WebXR, AR and e-commerce: a Guide for Beginners

A few years back, I was very happy about a rug I found online. It would be perfect for my living room. Once I finally received it, I unrolled the rug on the floor and… Ta-da… No, not at all! It was actually horrible. The rug was nice by itself, but I just hadn’t pictured that its color wouldn’t fit at all with the rest of the room. I had to go through the hassle of returning it. Does this sounds familiar?

We are now in 2021 and 3D visualization technologies, initially developed for gaming and visual effects, have begun to transform retail experiences. This transformation accelerated recently of course, and I constantly see on Twitter amazing Augmented Reality (AR) examples which bring virtual objects in a living room or a den. For e-commerce, AR can considerably reduce the number of returns due to buyer’s remorse.

AR Chair DemoModel and textures created by Eric Chadwick, Copyright 2020 Wayfair LLC, CC-BY 4.0

End-user adoption friction for AR should also be reduced significantly with the upcoming WebXR API from the W3C. On a supporting mobile device, an AR experience becomes accessible with a simple URL link, without the need to install a native app. It also becomes so easy to share!

Looking at our Babylon.js implementations of WebXR and of the latest glTF extensions released by the Khronos Group, I finally set myself up to build a little demo. In this article, you’ll discover how to create a simple AR experience in the browser: visualizing and manipulating a virtual piece of furniture in your living room.

Background on latest standards

Before getting into the details of the demo and the code, let’s start with a quick background and a few links for those who want to learn more.

WebXR Device API: The proposal is currently in draft phase. It allows developers to easily create cross-browser AR/VR web experiences. Babylon.js 4.2 adds support for hand tracking, hit-testing, advanced teleportation, cross-device input management and controller support. To learn more:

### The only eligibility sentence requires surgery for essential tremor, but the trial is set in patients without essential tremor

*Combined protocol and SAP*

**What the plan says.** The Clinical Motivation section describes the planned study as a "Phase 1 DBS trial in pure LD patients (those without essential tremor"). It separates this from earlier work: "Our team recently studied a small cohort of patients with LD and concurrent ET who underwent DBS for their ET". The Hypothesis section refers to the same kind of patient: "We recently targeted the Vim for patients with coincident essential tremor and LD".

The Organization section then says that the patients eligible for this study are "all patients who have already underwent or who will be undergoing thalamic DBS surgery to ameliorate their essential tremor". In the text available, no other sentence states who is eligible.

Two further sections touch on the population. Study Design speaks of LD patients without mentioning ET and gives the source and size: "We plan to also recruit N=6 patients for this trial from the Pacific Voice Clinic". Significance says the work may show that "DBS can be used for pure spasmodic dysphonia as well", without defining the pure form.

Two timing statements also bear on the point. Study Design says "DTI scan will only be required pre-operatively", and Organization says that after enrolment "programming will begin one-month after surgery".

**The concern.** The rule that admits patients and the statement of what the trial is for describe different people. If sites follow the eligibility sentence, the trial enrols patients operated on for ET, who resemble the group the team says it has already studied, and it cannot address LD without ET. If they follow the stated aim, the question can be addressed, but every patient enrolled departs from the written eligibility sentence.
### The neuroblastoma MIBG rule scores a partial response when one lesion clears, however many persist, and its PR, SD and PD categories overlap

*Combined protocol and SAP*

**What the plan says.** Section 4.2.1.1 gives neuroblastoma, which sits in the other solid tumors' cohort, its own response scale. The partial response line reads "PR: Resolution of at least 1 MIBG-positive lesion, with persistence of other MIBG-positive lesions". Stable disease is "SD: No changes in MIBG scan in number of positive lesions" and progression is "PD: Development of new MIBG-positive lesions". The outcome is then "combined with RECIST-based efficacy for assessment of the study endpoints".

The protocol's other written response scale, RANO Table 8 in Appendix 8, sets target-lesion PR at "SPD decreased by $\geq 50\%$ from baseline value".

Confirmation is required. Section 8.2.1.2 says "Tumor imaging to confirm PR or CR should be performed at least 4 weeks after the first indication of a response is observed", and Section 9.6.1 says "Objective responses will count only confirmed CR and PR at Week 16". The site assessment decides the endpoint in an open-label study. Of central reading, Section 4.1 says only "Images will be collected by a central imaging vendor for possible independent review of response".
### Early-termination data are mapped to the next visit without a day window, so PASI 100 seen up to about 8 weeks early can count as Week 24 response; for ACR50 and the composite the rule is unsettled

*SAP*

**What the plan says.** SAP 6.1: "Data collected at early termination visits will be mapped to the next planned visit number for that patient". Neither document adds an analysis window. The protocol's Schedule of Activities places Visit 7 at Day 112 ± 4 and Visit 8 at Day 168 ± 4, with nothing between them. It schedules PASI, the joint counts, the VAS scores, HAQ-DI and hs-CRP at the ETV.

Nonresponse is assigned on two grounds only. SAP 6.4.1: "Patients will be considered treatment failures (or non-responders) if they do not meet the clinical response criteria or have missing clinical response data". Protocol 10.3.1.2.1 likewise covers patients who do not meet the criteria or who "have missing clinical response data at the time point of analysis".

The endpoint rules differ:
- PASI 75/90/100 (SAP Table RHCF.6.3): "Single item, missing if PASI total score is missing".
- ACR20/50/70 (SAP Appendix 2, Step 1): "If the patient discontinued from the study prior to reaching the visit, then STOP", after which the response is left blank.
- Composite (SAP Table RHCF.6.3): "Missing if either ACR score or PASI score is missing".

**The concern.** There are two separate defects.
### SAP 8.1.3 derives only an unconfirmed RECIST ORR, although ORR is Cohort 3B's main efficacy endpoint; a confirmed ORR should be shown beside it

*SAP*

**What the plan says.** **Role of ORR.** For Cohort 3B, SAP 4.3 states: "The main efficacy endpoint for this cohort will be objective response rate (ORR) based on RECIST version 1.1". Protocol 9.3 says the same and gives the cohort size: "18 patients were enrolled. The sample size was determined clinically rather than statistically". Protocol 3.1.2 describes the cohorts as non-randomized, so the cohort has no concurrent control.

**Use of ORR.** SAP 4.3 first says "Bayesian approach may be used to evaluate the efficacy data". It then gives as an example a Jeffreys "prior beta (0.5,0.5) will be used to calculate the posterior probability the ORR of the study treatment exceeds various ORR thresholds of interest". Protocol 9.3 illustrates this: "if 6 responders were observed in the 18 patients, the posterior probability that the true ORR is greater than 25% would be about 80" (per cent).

New glTF extensions: The 3D Assets and 3D Commerce Working Groups from Khronos have recently released new glTF extensions and guidelines to help align the industry:

Toy car model — Created by Guido Odendahl, visualized by the Stellar Path Tracer from Dassault Systèmes, distributed under CC0 license
Images representing different product variants — Khronos blog article

Demo scenario

In the demo of this article, the user goes through the following workflow when adding a 3D model in AR:

  • Go to the demo URL on a WebXR AR capable device (currently Android device with Chrome and “WebXR Incubation” flag enabled and AR Core installed)
  • Enter in AR mode (by clicking the headset icon on the bottom right corner)
  • Fix the floor with the mobile to have a pre-visualization of the model appear (a “ghost” version) and move it to the desired location
  • Touch anywhere on the screen to have the full model appear and repeat until finding a position that fits well in the living room
  • Change variant to check which one matches better (“Variant” button)
  • Finalize the position and move around it in the room to see how it fits overall (“Set” button)
25 seconds video showing the demo (playable demo available here)

Clone and variant